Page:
The key factor in picking a spouse is matching. I recall once hearing an actor describe tryouts for a play. "It's not about how attractive you are or how good an actor you are. The person who gets the role is the one who is best matched for it." The same goes for finding a marriage match. Subconsciously all of us are looking for someone who feels like the pepper to our salt shaker. The more that two people look and feel like a matched pair, be it in appearance, cultural background, economic expectations, psychological wounds and strengths, speech patterns, interests and more, the more likely they will say, "Yes! That's the one for me!"
While having not yet found your match says NOTHING about how good a person you are, taking a fresh look at what's working and what's not may help to speed up your progress toward your goal. That's the point of this quiz. Some singles, though by no means all, have communication habits and/or skill-deficits that have been off-putting to potential partners. Others have deeper fears that hold them back. Still others need to rethink their courting strategy to come up with a plan of action that will put them in contact with more of their kind of folks.
The following quiz lists the twenty factors affecting spouse-finding that I have noted most frequently in my clinical practice.
A yes answer to any questions on the following quiz could merit taking a further look at this dimension and rectifying what you see.
___1. Voice: Is my voice is louder (or softer) than other people’s? Do I speak more rapidly, or slowly with pauses between words?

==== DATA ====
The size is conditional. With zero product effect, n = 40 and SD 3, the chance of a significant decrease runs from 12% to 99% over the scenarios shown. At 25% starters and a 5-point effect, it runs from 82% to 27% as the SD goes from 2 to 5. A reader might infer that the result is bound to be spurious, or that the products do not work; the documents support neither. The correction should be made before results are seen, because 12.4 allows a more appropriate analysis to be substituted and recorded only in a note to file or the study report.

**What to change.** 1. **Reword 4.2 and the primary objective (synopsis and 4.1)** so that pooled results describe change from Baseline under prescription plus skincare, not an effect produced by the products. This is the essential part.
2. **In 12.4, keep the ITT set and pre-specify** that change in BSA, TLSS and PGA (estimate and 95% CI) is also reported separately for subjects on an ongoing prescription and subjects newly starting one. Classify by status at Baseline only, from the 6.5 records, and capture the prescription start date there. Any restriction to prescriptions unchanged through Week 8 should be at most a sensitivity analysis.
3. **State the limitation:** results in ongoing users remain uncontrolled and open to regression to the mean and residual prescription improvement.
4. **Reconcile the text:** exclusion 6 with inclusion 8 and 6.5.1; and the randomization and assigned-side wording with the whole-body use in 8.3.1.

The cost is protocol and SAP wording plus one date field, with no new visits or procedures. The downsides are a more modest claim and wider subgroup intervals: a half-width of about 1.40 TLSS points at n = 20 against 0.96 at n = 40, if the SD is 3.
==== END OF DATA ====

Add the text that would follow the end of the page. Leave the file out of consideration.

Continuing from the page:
Matching of vocal patterns plays a vital and yet often subconscious role in mate selection. Look for someone whose voice and speaking style matches yours; alternatively, think about adapting your style to the style of potential partners who in other dimensions look like possible matches.
___2. Dialogue asymmetry: In a conversation do I use more air-time than others?
Matching again is key. Talkers are attracted to talkers, quiet folks to quiet folks.
___3. Monologues: When I talk, do I often give lengthy explanations or monologues?
While matching plays a key role, certain styles can be a turn-off to just about anyone . Long monologues tend to drain energy from a conversation.
Talking together is usually most fun when each of you alternate speaking in short segments, each adding just a few sentences that make one point per talk-time.
___4. Excessive self-focus: Am I more interested in talking about myself and my views than in asking others about their thoughts and experiences?
Narcissism is a stance of 'all about me.' If you are very interested in what you yourself have to say, and then turn the subject back to yourself when your partner is talking, better take a second look at what you are doing.
At the same time, if you are all about the other person with virtually no talking about yourself, you are likely to be at risk for attracting a narcissistic other. Beware!
___5. Intrusive/controlling: Do I often tell others what they should do, or guess what they are thinking and feeling? Do I assume that I can know what they should do or what they think and feel instead of asking them?
Asking beats assuming. "What do you want to do?",“What’s your thoughts on that?” or “How do you feel about that?” lead to information gathering. Just be sure that you put your preferences on the table as well. A strong relationshp generally has co-pilots.
___6. Mistaken listening habits: When others are talking do I think about what I want to say next rather than actively absorbing what they tell me?
Just as baseball requires skills at both throwing and catching, partnering requires skills at both talking and listening.